Also known as malignant synovioma, this is one of the rarest subtypes of sarcoma (soft tissue cancer). Although synovial tissue makes up the lining of the joints, this type of tumor does not develop from synovial tissue (the origins of the tumor cells are primarily unknown). Soft tissue tumors are usually most common in the legs, arms, pelvis, and the abdominal cavity where synovial sarcoma treatment may be complicated.
Synovial sarcoma is most common on the border of the joints in the arms, legs, and neck. The tumor’s location in proximity to the joints most likely led to early speculation that they were synovial in origin, however, that is not the case.
Like all sarcomas, synovial soft tissue tumors can develop anywhere in the body, and have also been known to develop in organs like the brain, prostate, and heart. Unlike other subtypes of malignant connective tissue tumors like liposarcoma, synovial sarcoma is more common in adolescents and younger adults, with its peak age of diagnosis documented at 30. It is slightly more common among male patients.
While it is one of the rarest forms of soft tissue cancer, synovial sarcoma is one of the most common (15%-20%) to be diagnosed in children and young adults. Due to the young age of the patients and the typical location of tumors, limb preservation is a key consideration of treatment. As a high-grade tumor, there is a significant probability of metastasis (spread) to secondary sites. Schedule a consultation with a skilled orthopedic oncologist for expert synovial sarcoma treatment.
Causes and Risk Factors for Synovial Sarcoma
A direct cause of connective tissue cancer, including synovial sarcoma, remains generally unknown. Certain genetic factors and hereditary conditions are thought to play a role, and synovial tumors, in particular, do exhibit a specific mutation that may play a role in tumor development. The mutated gene in question in synovial tumors results from a process known as translocation, where parts of two chromosomes switch places, in this case, chromosomes x and 18. It is unclear whether the mutation occurs randomly, or as the result of other preceding factors.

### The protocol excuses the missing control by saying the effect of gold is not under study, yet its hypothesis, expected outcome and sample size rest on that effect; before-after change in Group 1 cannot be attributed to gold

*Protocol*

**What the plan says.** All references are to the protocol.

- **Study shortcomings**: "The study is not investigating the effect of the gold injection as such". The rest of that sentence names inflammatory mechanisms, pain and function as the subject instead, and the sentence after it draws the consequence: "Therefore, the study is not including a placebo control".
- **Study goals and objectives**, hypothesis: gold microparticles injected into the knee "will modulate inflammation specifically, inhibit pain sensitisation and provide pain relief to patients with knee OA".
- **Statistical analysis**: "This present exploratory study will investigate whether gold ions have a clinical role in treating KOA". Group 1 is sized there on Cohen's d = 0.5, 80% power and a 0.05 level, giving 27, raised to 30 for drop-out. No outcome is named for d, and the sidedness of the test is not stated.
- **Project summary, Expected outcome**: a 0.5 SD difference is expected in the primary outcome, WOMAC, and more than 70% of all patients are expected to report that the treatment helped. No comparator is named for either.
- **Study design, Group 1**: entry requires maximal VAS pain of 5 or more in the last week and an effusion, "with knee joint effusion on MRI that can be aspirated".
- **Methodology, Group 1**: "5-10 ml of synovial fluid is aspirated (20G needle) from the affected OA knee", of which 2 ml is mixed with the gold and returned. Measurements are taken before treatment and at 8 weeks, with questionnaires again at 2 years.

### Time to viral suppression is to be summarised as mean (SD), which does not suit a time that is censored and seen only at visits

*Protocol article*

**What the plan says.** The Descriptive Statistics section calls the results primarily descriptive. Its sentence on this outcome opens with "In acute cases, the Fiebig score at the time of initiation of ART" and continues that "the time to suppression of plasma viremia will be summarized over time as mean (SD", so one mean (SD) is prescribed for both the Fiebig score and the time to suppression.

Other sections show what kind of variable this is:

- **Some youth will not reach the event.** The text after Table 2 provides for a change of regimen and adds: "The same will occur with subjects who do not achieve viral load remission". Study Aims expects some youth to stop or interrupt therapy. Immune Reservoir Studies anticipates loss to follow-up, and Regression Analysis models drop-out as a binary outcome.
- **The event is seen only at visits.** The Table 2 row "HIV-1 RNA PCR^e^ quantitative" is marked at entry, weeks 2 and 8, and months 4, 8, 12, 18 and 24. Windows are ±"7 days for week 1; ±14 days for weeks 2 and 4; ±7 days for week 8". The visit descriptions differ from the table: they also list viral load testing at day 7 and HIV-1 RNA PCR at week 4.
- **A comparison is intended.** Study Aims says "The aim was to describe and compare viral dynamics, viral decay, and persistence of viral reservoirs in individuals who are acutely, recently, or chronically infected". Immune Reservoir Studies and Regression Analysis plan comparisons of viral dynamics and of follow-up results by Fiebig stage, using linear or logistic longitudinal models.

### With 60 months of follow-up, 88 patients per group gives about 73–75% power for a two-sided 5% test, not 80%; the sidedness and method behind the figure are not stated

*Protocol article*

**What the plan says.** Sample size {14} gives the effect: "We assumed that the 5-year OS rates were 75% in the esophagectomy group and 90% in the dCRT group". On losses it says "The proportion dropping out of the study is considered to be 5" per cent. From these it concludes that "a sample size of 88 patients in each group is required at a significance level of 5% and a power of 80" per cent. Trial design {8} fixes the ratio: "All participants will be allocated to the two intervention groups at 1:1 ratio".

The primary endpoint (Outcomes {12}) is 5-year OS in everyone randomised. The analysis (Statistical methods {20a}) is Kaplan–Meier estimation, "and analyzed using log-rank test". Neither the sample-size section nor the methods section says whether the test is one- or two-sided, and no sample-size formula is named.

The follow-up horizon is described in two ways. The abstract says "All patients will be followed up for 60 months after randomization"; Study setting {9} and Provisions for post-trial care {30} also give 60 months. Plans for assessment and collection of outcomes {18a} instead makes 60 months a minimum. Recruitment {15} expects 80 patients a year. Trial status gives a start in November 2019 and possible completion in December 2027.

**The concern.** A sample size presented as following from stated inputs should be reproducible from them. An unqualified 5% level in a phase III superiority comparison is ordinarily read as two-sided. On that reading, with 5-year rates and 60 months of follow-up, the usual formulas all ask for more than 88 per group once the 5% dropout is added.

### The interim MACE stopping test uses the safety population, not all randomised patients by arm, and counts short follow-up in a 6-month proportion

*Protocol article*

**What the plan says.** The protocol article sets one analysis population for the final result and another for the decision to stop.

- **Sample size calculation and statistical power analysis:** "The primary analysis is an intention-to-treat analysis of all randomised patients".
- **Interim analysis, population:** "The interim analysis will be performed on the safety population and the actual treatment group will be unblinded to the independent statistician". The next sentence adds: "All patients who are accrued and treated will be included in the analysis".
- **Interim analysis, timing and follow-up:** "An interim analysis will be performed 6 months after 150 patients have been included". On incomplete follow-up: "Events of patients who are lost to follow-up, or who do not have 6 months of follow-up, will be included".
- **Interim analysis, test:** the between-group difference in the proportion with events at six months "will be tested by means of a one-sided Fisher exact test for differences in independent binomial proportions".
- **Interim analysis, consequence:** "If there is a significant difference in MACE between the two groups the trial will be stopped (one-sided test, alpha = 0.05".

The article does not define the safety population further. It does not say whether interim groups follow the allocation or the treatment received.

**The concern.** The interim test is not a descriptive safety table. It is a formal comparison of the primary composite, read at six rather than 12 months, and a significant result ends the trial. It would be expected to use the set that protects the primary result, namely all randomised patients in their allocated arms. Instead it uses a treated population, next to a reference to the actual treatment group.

Signs and Symptoms
Soft tissue tumors are usually diagnosed as a result of a lump or mass, and they can be difficult to detect in the early stages due to their location deep within the connective tissue of the body. In some cases, the lump may become painful or tender if it is close enough or large enough to apply pressure on neighboring nerves or blood vessels.
Because synovial sarcoma is located close to the joints in the arms and legs, they may also hinder movement or range of motion, depending on the placement. Tumors located in the head and neck can potentially interfere with essential functions like breathing or speaking if they are close enough to block movement of the vocal chords, for example.
Learn more about synovial sarcoma at Wikipedia.org.
Malignant Synovioma Treatment in Los Angeles
The most common and effective form of synovial sarcoma treatment is surgical excision of the tumor and a margin of surrounding healthy tissue to prevent the possibility of leaving behind traces of cancer cells from the periphery of the tumor. Chemotherapy, usually in combination with surgery, is also a likely course of synovial sarcoma treatment, depending on the patient and the severity of the tumor. Radiation therapy is also used in some instances.
Some of the questions that determine potential course of treatment include:
- How large the tumor is at the time of diagnosis, and has it spread beyond the original site where it developed?
- How aggressive is it (high grade or low grade) and how likely is it to metastasize?
- If metastasis has occurred, have lymph nodes been affected?
Other Types of Malignant Soft Tissue Sarcoma
There are over 50 subtypes of this form of cancer. Some are more predominant in children, adolescents, and young adults between the ages of 20 and 30, while others are more common in middle age and over the age of 60. Malignant connective tissue tumors (meaning they can develop in muscle, fat, cartilage, ligaments, bone, or the lining of the joints) range from low to high grade, higher grade tumors generally being more aggressive with a higher likelihood to metastasize to other locations in the body.
Other types of malignant connective tissue cancer include:
- Epitheliod sarcoma
- Malignant peripheral nerve sheath tumor (MPNST [neurofibrosarcoma])
- Alveolar soft part sarcoma
The prognosis and treatment outcomes vary from patient to patient depending on a number of factors, from the type of sarcoma, the overall health of the patient, and the grade of the tumor, among other factors.
Contact an Orthopedic Surgeon and Sarcoma Specialist in Los Angeles
As one of the rarest subtypes of a very rare form of cancer, synovial sarcoma requires specialized treatment from a surgeon with hands-on knowledge of sarcoma treatment with experience in nerve and limb preservation. To learn more, contact the office of orthopedic surgeon Dr. Daniel C. Allison by calling 310-730-8008 to schedule an appointment today.
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